Over the past 20 years there has been an incredible surge of public library construction. Dozens of cities across the world have recognized the importance of central libraries as cornerstones of healthy and vibrant communities. Populations continue to grow; technology improves by leaps and bounds and demands for library services increase with each passing year. Central library construction is often the solution to these rising pressures. In each of the cases below, central libraries serve not only as civic investments with significant and measurable rates of return (economic, social, educational and cultural) but as points of pride that civic leaders can showcase worldwide.
Central Library Gallery:
Seattle (2004), Architects: Rem Koolhaus & Joshua Prince-Ramus: Seattle’s central library boasts not only a unique geometric design, but incorporates features which increase the functionality of the space. The “Book Spiral” is a four storey high continuous shelf, allowing customers to peruse the entire non-fiction collection without using stairs. The New Yorker famously declared the building to be “the most important new library to be built in a generation”.
Cambridge, Massachusetts (2009), Architect: William Rawn This library in Cambridge, Massachusetts combines the rich heritage of the original library (1888) with the functionality of a modern addition (2009). The entire first floor of the addition is perfectly aligned to the plane of the ground, eliminating accessibility issues and allowing the exterior park to extend seamlessly indoors.
Sandro Penna, Italy (2004), Architects: Studio Italo Rota: The Biblioteca Sandro Penna in Perugia, Italy features an exterior skin of pink-hued glass. The flying saucer shape allows for maximum daylight exposure. After dusk, the exterior glass walls emit a warm glow and give the entire building the appearance of floating in mid-air.
Phoenix, Arizona (1995), Architects: bruderDWL Planners: The residents of Phoenix, Arizona are proud of their canyon shaped central library. The southern face of the building is aligned with the movements of the sun, allowing for maximum exposure to sunlight on equinox days. Computer controlled louvers redirect natural light by tracking the sun’s movement throughout the year.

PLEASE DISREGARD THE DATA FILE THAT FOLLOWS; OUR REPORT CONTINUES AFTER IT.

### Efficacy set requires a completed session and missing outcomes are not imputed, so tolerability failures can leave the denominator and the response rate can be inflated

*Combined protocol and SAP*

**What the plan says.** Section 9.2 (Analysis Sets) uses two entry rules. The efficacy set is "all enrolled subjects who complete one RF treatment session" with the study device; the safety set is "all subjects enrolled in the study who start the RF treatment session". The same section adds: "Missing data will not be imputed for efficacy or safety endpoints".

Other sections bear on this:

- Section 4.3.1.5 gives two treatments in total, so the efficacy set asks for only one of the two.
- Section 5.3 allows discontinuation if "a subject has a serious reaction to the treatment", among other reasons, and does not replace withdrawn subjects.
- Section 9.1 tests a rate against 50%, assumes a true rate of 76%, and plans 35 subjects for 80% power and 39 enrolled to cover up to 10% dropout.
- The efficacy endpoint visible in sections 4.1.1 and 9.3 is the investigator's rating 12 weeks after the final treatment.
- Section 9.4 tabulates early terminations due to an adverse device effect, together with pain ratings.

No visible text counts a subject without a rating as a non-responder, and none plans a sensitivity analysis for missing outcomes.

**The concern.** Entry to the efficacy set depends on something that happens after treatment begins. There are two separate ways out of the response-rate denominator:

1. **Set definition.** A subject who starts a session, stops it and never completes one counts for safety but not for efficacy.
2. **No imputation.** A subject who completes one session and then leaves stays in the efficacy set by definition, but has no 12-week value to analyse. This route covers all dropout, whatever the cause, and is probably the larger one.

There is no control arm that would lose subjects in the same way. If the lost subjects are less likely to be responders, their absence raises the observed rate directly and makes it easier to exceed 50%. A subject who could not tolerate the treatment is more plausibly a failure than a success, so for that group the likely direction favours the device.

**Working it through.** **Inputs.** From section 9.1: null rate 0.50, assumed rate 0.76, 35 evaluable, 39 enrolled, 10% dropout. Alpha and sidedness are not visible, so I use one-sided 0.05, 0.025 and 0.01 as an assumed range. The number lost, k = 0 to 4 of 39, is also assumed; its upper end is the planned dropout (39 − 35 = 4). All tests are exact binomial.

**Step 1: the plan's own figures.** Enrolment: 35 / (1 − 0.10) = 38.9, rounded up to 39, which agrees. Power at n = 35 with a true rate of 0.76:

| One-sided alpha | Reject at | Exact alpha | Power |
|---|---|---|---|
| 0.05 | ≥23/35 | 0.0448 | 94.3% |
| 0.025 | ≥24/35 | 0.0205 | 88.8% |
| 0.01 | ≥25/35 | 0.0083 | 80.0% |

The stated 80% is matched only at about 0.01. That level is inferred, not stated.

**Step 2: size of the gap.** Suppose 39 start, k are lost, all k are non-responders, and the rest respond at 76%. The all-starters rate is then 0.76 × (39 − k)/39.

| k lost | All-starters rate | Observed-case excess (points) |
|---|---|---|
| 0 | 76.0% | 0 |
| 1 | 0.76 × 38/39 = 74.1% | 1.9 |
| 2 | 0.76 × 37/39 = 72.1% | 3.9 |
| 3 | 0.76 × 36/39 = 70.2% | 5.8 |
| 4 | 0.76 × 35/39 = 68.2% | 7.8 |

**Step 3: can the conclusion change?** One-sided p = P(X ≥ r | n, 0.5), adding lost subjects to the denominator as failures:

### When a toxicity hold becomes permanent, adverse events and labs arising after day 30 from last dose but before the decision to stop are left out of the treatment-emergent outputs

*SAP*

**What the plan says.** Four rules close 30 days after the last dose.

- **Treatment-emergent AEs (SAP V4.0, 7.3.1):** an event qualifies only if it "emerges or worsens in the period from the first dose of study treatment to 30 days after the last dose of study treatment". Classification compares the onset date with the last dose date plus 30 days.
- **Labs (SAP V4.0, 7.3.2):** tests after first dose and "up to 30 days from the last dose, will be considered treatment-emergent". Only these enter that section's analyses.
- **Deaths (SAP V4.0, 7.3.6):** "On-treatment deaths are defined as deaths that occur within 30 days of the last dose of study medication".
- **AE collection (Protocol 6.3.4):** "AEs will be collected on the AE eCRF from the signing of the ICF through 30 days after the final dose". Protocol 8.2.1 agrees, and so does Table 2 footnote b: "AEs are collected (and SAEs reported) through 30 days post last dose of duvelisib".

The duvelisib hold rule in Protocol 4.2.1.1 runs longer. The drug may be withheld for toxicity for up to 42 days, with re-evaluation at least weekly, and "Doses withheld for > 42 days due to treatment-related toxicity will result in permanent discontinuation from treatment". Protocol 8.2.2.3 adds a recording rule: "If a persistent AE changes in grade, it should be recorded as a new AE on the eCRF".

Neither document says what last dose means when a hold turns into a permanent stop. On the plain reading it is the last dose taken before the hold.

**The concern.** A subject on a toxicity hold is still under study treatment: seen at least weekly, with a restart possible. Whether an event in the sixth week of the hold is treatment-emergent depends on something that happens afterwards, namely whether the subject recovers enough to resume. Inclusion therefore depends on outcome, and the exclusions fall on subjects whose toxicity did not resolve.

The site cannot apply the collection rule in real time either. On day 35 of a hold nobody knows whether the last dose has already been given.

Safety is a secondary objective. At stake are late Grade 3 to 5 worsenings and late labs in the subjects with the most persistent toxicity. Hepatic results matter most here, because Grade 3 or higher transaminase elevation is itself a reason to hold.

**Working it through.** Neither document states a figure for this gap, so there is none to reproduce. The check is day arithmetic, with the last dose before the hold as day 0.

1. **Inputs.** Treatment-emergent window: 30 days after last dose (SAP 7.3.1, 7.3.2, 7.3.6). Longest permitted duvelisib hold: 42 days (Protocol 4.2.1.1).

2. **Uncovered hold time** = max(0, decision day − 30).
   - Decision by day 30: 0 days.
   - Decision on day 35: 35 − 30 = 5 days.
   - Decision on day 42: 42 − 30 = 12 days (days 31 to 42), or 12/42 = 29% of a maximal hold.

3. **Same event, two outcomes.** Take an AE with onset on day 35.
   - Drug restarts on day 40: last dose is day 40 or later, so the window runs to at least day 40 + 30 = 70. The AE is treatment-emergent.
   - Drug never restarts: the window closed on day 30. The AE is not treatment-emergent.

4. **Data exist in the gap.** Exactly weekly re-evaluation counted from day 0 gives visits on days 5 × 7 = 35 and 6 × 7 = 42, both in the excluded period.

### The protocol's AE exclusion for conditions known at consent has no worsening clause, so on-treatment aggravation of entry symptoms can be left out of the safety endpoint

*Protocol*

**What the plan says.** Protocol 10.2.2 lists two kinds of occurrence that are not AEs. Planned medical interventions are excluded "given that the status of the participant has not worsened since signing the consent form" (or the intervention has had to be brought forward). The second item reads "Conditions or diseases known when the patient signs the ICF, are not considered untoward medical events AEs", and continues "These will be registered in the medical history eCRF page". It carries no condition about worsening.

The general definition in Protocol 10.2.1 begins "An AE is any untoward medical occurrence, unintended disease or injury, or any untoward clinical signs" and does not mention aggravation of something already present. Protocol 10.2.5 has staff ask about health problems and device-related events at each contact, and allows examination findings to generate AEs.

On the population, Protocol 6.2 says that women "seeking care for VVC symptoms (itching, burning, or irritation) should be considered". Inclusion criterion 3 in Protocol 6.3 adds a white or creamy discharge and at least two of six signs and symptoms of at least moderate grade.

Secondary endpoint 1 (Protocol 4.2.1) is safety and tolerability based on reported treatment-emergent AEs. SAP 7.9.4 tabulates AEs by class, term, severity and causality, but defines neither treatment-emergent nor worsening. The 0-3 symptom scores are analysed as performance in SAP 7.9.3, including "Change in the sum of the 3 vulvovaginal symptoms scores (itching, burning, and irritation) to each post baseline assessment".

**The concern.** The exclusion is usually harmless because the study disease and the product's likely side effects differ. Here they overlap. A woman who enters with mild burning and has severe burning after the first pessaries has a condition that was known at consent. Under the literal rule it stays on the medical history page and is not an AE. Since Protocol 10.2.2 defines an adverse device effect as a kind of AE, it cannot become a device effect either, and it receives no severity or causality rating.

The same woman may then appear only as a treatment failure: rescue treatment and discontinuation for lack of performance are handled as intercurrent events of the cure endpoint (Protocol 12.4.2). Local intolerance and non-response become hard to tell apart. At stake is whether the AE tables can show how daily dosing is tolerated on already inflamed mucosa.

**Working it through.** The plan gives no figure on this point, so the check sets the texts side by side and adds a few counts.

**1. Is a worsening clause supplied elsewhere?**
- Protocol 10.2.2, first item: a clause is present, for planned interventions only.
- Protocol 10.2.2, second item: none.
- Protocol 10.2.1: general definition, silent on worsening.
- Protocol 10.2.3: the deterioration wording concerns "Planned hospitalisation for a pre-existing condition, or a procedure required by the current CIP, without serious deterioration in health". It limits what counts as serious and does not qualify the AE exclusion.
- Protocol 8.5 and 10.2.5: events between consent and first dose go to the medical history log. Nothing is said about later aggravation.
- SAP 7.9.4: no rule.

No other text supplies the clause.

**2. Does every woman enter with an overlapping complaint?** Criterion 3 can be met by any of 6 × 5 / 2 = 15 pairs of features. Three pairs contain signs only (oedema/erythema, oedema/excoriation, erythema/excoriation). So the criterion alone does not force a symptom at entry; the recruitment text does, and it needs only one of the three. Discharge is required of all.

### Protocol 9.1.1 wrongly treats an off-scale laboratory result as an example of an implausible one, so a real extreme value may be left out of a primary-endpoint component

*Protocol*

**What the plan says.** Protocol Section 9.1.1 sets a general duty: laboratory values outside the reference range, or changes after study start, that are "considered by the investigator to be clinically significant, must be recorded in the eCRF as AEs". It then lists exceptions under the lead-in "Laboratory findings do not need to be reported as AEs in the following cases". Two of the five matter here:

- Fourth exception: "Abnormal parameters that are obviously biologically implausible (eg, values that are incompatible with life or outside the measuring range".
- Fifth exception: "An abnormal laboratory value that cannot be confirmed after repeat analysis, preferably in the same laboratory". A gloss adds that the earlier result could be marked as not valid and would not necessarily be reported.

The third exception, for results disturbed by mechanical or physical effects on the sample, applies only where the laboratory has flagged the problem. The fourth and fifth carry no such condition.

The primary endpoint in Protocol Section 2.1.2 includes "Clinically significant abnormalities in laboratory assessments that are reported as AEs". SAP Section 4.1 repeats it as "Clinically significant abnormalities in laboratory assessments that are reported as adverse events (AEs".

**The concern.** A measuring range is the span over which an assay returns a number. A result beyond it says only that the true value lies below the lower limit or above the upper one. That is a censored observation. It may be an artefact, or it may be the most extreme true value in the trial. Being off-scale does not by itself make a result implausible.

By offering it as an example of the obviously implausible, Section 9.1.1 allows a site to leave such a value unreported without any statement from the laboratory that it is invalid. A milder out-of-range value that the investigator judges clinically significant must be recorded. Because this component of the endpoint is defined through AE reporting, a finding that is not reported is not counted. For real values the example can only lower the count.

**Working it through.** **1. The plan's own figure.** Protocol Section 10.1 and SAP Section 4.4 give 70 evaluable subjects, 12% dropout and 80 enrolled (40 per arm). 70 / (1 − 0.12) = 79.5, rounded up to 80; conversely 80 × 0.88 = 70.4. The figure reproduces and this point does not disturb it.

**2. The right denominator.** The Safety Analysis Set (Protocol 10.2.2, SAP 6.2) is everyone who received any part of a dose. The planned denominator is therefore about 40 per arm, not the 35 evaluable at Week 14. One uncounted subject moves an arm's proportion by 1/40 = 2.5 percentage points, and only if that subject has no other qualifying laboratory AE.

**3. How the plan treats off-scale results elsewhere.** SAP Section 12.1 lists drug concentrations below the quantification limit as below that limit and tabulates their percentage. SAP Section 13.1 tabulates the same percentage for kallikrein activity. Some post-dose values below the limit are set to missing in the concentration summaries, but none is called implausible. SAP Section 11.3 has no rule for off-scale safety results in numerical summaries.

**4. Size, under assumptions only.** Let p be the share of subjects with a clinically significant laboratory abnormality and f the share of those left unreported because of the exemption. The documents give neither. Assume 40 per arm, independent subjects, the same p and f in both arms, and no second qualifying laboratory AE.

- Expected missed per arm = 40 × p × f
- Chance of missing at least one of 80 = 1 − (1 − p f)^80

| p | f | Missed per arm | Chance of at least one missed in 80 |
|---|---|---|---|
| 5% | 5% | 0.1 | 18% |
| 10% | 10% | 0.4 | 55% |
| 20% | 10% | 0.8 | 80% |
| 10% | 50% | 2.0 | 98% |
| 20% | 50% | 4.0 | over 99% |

Kansas City, Missouri (2003), Designer: Bob Holloway The central library in Kansas City, Missouri features perhaps the most unique library parking lot in the world. The façade appears as a giant bookshelf featuring 22 classic titles. The “books” are each 25 feet tall by 9 feet wide and are made out of weather resistant mylar springboard.
Vancouver (1995), Architects: Diamond & Schmidt: Vancouver’s central library resembles the Roman Coliseum and features a huge rooftop garden. A glass façade surrounds an enclosed streetscape and walking mall. The mall connects the library to retail shops, restaurants and a host of municipal and federal government service points.
Grande Bibliotheque de Quebec, Montreal (2005), Architect: Patkau: The Grande Bibliotheque de Quebec is connected to Montreal’s La Ville Souterraine (the underground city). By tapping into the underground concourse, library customers can access transit (La Metro), shopping, universities, museums, and restaurants without ever setting foot outside.
Salt Lake City, Utah (2003), Architect: Moshe Safdie: The sunny atrium of the Salt Lake City central library is a focal point of the facility’s greening measures. It provides natural light in such abundance that no electrical lighting is needed. It also features a 60 foot high, 220 foot long glass “lens” on the southern facing which amplifies sunlight in order to heat the building.
Jose Vasconcelos, Mexico (2008), Architect: Eric Owen Moss: Incorporating massive pieces of visual art is a common trend in contemporary library construction. The Jose Vasconcelos Library in Mexico City features Gabriel Orozco’s Ballena (Whale), a full-sized whale skeleton. Every inch of bone is covered in hand-drawn geometric designs.
Halifax (2013), Architects: Fauler, Bauld & Mitchell: Not only is Halifax targeting LEED Silver for their planned central library, they’ve added some unique architectural tricks. The building is designed as an open-concept area, but sound dampening acoustics will allows customers to speak freely without disturbing other visitors. An interior amphitheatre will feature seating that will fold flat into the floor and the walls will be configurable to accommodate groups of different sizes.